The Norman Transcript

Headlines

November 5, 2012

Prison factories caught in private business debate

TALLADEGA, Ala. — On the outside, Unicor, with its big oaks and magnolia trees, looks like it could be part of a landscaped industrial park. Step a little closer and it’s clear the apparel shop lies in the middle of a medium-security federal prison in east Alabama.

The factory and those like it that employ convicted felons are at the heart of a simmering debate about whether prisons should be siphoning away jobs that could be filled by those who need them during the nation’s toughest period of unemployment in decades.

Congressional Republicans, a handful of Democrats and private-industry critics want to clamp down on Unicor, the trade name for Federal Prison Industries.

Almost 13,000 inmates working in federal lockups around the country for a few dollars a day make everything from military uniforms to office furniture to electrical parts that are sold exclusively to federal agencies. With annual revenues that reached $900 million last year, Unicor is the federal government’s 36th-largest vendor.

Corrections officials say the program teaches prisoners invaluable job skills and personal discipline that help cut down on their return to prison. Inmates who work in the program are 24 percent less likely to commit more crimes than other prisoners after being released, they say.

But Misti Keeton’s eyes welled with tears at the thought of losing her job to a convict. She sews military apparel in the west Alabama town of Fayette at American Power Source. The company is laying off about 50 workers at her plant and another one in Columbus, Miss., after losing a contract to make Air Force exercise garb.

“I’m terrified,” Keeton said. “I’ve got two teenagers at home. I don’t know what I’m supposed to say to them if I lose this job.”

Critics of the program say Unicor undercuts private companies because of lower operating costs and laws that require federal agencies to use inmate-produced products when able. Inmates in the Talladega prison factory are paid by the pieces of clothing they complete and average around $150 a month, which goes into an account at the prison. At American Power Source, workers make $9.25 an hour average, or about $1,480 a month based on a 40-hour week.

For local news and more, subscribe to The Norman Transcript Smart Edition, or our print edition.

1
Text Only | Photo Reprints
Headlines
  • Junior Police Graduation First Junior Police Academy graduates

    The room went dark and a slideshow flipped through photos of children participating in the first Junior Police Academy as kids chattered excitedly, remembering what they had done over the past two weeks. Norman Police Department hosted ...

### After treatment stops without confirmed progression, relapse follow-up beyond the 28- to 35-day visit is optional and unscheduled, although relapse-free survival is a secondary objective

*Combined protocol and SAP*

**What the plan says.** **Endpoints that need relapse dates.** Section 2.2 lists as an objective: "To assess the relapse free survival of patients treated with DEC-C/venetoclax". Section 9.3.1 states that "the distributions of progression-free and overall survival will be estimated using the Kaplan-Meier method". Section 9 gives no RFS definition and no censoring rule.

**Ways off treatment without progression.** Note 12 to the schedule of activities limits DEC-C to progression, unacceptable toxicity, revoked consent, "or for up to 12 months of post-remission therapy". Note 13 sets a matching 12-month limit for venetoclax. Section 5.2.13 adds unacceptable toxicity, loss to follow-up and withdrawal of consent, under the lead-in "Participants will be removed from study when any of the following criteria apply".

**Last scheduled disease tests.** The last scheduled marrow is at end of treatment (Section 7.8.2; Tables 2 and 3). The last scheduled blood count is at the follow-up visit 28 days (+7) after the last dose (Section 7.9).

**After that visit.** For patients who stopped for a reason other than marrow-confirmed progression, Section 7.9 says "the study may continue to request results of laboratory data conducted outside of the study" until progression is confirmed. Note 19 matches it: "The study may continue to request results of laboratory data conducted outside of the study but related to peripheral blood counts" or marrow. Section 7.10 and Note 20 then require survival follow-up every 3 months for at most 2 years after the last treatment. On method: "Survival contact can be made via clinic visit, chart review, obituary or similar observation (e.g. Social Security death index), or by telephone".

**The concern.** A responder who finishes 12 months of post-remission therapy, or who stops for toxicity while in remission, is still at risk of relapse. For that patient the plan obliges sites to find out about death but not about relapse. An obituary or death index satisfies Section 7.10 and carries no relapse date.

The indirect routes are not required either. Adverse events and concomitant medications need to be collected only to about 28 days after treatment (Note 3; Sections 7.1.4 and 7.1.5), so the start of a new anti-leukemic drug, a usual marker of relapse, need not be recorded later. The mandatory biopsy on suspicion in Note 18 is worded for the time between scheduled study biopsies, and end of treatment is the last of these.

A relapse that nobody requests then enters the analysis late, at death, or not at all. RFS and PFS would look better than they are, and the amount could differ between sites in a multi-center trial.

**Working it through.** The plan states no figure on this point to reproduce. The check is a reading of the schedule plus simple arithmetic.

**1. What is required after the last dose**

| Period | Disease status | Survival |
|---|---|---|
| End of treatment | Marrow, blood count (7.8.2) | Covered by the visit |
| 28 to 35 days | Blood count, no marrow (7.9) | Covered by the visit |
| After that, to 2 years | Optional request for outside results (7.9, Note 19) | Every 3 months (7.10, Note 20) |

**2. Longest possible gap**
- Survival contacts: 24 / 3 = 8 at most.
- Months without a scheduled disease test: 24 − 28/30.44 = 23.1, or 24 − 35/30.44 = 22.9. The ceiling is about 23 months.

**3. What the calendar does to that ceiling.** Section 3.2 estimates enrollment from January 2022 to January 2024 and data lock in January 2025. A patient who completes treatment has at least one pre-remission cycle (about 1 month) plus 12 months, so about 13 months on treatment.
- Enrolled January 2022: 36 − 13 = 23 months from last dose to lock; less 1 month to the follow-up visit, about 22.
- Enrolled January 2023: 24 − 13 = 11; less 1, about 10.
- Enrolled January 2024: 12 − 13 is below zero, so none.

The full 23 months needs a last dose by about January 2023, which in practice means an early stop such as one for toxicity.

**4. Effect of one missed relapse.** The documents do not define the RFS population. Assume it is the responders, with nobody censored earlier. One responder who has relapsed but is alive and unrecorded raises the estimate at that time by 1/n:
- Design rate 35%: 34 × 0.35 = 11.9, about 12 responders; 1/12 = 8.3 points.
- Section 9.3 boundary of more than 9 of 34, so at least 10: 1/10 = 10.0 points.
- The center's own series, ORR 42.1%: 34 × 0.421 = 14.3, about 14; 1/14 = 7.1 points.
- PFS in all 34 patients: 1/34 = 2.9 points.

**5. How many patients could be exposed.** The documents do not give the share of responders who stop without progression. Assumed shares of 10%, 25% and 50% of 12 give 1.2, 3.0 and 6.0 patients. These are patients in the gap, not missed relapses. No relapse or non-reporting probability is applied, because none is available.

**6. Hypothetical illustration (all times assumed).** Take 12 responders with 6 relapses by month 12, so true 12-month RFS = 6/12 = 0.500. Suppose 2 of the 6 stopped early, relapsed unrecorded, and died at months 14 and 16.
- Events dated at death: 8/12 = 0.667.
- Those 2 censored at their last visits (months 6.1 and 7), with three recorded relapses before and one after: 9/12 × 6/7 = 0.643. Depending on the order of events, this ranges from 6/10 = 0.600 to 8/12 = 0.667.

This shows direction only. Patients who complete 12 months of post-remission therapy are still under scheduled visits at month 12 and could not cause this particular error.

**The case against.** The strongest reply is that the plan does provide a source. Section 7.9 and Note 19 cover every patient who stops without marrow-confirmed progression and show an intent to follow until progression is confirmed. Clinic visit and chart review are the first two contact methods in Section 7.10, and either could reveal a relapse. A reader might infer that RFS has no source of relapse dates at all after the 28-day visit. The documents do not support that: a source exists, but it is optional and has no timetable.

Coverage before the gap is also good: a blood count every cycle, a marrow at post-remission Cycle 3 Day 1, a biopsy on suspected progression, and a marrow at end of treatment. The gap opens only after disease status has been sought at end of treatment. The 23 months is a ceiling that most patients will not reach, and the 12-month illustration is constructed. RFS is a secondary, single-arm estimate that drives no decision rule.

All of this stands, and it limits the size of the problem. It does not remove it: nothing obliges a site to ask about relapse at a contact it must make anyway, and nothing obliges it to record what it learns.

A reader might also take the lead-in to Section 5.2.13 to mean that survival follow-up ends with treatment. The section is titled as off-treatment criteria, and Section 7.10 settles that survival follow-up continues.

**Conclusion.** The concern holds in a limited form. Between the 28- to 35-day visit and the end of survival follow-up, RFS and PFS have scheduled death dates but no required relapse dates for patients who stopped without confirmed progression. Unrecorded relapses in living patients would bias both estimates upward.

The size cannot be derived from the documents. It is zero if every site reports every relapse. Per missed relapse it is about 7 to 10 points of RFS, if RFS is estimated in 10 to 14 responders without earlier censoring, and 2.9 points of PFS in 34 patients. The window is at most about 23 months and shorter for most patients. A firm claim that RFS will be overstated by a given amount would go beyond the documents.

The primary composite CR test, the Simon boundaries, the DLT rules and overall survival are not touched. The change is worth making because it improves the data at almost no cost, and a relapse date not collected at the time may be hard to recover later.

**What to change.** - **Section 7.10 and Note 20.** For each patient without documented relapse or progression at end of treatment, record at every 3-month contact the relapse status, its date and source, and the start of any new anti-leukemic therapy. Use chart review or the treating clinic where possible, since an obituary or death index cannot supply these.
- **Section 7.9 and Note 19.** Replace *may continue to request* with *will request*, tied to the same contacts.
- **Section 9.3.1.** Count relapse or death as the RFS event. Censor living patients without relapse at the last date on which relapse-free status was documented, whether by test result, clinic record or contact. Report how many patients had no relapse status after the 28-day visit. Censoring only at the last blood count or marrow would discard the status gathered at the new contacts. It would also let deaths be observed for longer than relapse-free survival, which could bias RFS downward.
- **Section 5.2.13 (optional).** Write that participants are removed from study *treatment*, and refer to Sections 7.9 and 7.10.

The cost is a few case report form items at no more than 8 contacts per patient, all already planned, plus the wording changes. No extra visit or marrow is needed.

July 25, 2014 1 Photo

  • Officials say transparency lacking in Wal-Mart zoning

    Norman city staff recently admitted to withholding information from the public regarding a controversial zoning change in southeast Norman. If approved by the city council, the proposal will allow a Wal-Mart supercenter at Cedar Lane and ...

    July 25, 2014

  • Air Algerie jet crashes with 116 on board

    OUAGADOUGO, Burkina Faso — An Air Algerie jetliner carrying 116 people crashed Thursday in a rainstorm over restive Mali, and its wreckage was found near the border of neighboring Burkina Faso — the third major international aviation ...

    July 25, 2014

  • Nonprofit raises $3.9M-plus for new center

    The Center for Children and Families, a United Way of Norman partner agency, announced Thursday that it exceeded its public fundraising goal of $3.5 million and raised more than $3.9 million to complete the purchase and renovation of a ...

    July 25, 2014

  • Very bad week: Airline disasters come in a cluster

    WASHINGTON — Nearly 300 passengers perish when their plane is shot out of the sky. Airlines suspend flights to Israel’s largest airport after rocket attacks. Two airliners crash during storms. Aviation has suffered one of its worst weeks ...

    July 25, 2014

  • Police log

    Police responded to the following incidents Wednesday: · 5:58 a.m. indecent exposure, 100 block of West Comanche Street · 6:08 a.m. burglary in progress, 100 block of West Hayes Street · 8:09 a.m. larceny report, 100 ...

    July 25, 2014

  • Felonies filed

    The following people were charged with felony counts in the Cleveland County Court Clerk’s Office: · Angela Beth Mendinghall, 36, unauthorized use of a vehicle; driving with a canceled, suspended or revoked license · Daniel ...

    July 25, 2014

  • Immigrant children being placed with sponsors

    OKLAHOMA CITY — The federal government says more than 200 unaccompanied children in Oklahoma have been placed with sponsors so far this year. The federal government released a state-by-state breakdown Thursday of the numbers of ...

    July 25, 2014

  • OCU prepares to move law library downtown

    OKLAHOMA CITY — Oklahoma City University’s School of Law is moving its library into a historic building in downtown Oklahoma City....

    July 25, 2014

  • Grad to serve as delegate at camp

    William Long, 2014 Norman North High School graduate, recently represented Oklahoma as a delegate at the 2014 National Youth Science Camp. Long joined 100 other top high school graduates representing the United States and eight other ...

    July 25, 2014